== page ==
Civil Conspiracy to Commit Fraud is Non-Dischargeable Fraud says 9th Cir BAP

In In re Brown, a state court found that one Diana Williams committed fraud and that the debtor “collaborated in a civil conspiracy and joint venture from which [the debtor] benefited at Plaintiff’s expense.”   Judge Barry Russell ruled that the state court judgment established non-dischargeable fraud against the debtor and the BAP, in an unpublished opinion, agreed.

The BAP said,

“[G]iven the findings in the State Court Judgment, an exception to discharge is appropriate based upon the imputation of Williams’ fraud to [the debtor] under the test announced in In re Huh.  In concluding that [the debtor] participated in a civil conspiracy under California law, the state court necessarily concluded that [the debtor] collaborated with Williams to defraud the Appellees and, thus, that [the debtor] ‘knew or should have known’ of Williams’ wrongdoings.”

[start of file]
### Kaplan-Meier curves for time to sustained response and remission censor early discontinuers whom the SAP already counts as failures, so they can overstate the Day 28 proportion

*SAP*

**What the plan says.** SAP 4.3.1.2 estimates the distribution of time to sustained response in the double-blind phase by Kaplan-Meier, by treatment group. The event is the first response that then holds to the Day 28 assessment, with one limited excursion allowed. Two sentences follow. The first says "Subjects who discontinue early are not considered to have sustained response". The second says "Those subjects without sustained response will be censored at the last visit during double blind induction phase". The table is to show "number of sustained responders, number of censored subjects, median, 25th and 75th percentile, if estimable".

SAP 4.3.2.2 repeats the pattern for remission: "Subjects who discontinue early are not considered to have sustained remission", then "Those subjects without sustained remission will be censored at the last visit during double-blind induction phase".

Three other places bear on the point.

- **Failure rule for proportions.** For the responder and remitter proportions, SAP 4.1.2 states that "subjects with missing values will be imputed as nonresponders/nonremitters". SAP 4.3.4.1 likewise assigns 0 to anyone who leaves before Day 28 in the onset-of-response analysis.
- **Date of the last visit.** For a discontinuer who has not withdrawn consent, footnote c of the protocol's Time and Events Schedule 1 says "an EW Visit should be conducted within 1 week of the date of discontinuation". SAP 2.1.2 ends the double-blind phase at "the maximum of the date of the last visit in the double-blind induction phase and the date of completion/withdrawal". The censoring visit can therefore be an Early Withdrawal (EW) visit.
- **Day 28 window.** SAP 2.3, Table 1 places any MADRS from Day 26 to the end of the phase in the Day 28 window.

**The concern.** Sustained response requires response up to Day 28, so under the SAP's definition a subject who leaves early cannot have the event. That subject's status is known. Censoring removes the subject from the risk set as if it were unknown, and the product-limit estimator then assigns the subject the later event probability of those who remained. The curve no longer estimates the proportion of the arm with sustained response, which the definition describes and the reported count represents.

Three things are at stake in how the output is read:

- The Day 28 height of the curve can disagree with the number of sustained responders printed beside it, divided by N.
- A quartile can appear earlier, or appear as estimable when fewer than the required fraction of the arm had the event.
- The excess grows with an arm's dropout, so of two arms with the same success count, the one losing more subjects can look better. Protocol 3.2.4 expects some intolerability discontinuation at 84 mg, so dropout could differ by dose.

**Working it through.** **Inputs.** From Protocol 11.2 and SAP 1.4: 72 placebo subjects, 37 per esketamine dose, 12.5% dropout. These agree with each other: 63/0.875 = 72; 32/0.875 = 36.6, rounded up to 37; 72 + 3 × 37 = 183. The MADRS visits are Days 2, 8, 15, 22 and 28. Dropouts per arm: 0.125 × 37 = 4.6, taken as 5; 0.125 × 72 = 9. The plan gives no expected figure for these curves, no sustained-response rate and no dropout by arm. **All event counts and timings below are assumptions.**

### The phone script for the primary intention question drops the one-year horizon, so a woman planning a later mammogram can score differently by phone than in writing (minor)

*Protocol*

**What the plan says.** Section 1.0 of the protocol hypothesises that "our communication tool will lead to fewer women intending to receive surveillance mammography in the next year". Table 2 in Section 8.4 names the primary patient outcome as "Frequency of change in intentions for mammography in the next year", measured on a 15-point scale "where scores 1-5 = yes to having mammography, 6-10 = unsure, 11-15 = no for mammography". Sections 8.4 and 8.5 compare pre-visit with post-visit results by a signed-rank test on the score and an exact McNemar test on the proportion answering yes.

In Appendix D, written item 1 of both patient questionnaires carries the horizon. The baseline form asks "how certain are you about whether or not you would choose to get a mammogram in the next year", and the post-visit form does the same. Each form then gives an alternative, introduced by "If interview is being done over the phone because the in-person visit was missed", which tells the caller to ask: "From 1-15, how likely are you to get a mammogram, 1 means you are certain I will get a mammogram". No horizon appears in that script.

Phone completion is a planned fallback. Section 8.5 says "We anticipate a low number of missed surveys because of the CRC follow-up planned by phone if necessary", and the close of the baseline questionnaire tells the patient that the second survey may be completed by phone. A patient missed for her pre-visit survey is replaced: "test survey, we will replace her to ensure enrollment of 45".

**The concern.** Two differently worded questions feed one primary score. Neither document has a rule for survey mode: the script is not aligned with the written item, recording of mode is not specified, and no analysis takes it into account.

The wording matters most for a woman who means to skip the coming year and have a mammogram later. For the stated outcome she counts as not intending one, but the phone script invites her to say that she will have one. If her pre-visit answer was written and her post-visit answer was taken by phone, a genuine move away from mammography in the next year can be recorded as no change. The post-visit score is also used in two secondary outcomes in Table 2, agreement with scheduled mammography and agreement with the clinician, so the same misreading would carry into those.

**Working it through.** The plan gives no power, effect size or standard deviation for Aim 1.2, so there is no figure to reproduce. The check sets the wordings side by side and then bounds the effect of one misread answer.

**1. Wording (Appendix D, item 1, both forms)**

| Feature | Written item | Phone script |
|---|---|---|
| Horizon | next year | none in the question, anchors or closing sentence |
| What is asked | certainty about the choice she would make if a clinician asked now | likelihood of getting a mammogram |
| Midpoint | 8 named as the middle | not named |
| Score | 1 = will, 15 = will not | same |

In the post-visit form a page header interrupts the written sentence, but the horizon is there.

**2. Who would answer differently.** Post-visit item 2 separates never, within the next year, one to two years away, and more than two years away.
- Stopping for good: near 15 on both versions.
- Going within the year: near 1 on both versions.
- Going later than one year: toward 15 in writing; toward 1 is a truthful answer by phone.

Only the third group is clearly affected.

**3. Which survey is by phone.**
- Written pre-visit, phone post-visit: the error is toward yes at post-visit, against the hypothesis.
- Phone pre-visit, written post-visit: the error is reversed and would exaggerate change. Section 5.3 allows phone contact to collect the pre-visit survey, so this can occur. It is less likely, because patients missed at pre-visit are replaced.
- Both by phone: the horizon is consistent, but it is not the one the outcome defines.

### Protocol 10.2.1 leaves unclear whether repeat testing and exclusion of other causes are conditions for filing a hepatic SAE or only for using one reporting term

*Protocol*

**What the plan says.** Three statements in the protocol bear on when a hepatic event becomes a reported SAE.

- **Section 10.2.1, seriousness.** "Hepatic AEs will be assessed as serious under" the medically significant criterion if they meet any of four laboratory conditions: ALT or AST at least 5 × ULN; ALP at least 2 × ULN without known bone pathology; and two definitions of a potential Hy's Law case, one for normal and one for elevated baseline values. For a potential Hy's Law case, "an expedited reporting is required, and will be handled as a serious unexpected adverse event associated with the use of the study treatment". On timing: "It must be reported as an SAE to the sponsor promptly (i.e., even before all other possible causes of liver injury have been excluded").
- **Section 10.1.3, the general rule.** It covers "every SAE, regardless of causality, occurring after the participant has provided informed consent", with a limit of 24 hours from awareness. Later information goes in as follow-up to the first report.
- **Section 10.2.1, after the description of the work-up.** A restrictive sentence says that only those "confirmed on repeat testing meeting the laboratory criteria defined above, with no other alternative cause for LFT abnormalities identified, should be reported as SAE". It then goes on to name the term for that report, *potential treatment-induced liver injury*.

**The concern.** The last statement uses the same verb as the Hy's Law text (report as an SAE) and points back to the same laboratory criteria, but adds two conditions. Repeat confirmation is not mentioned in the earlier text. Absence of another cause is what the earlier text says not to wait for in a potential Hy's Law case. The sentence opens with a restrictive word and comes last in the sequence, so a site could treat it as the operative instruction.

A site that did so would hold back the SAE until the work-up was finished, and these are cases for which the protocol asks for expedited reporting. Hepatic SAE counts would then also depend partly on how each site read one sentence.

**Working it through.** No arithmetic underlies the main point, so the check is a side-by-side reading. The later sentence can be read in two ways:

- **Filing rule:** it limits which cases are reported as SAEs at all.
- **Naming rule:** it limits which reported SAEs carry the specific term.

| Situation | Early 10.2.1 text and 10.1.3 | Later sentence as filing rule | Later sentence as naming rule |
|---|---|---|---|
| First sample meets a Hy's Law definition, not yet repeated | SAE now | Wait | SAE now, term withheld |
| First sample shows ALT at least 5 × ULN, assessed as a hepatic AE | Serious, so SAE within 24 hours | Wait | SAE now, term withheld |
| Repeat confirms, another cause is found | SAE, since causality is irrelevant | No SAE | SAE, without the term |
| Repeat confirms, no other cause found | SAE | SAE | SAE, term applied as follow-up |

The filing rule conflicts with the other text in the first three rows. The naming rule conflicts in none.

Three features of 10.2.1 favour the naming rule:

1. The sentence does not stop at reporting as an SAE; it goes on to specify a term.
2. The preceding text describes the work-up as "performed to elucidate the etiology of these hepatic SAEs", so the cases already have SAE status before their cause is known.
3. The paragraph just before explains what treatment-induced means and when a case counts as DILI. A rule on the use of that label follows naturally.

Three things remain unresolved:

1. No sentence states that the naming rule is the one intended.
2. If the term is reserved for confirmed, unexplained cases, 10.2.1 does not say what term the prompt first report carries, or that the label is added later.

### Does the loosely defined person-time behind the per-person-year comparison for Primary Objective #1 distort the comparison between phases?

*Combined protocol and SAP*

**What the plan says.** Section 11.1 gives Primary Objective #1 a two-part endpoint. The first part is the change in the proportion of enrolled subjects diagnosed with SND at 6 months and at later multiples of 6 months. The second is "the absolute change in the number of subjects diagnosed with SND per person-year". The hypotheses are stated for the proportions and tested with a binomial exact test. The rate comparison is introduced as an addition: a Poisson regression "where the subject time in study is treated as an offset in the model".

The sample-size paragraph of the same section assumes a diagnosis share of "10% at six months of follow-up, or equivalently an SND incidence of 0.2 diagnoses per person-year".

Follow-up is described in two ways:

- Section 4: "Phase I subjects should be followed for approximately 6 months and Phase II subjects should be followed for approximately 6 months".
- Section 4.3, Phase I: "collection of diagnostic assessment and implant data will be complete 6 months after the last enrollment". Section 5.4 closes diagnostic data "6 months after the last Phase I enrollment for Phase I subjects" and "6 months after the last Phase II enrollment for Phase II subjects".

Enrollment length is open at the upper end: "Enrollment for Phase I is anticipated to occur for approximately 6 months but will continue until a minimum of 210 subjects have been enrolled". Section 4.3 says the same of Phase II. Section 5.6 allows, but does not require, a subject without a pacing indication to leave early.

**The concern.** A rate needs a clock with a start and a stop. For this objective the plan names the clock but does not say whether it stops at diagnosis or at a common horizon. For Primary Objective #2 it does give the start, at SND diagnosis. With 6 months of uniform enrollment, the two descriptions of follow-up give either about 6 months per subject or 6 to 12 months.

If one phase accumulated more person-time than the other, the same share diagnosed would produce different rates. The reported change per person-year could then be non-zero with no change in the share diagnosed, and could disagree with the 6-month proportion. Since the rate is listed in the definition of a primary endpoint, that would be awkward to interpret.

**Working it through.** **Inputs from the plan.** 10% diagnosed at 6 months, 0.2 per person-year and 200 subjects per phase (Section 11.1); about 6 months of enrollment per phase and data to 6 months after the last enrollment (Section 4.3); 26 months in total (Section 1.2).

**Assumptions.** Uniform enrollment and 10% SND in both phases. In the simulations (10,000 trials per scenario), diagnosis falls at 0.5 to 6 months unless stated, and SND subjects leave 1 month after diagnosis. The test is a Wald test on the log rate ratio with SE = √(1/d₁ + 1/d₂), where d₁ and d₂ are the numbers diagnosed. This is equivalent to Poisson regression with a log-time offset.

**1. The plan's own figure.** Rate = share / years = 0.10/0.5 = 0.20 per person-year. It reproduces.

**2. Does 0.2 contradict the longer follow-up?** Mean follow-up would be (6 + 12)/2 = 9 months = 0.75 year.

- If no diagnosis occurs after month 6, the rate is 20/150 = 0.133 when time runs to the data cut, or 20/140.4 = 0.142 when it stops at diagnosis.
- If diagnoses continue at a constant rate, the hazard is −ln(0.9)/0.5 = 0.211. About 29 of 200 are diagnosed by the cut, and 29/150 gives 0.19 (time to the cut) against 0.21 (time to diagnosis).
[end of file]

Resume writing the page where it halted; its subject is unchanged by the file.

An important side note is that Judge Russell told the debtor at the status conference that he was”bound” by the state court decision and essentially had no choice.  The BAP notes that collateral estoppel is not mandatory but says that Judge Russell’s comments did not really suggest that he believed he actually had no choice.

The link to the opinion is here.  

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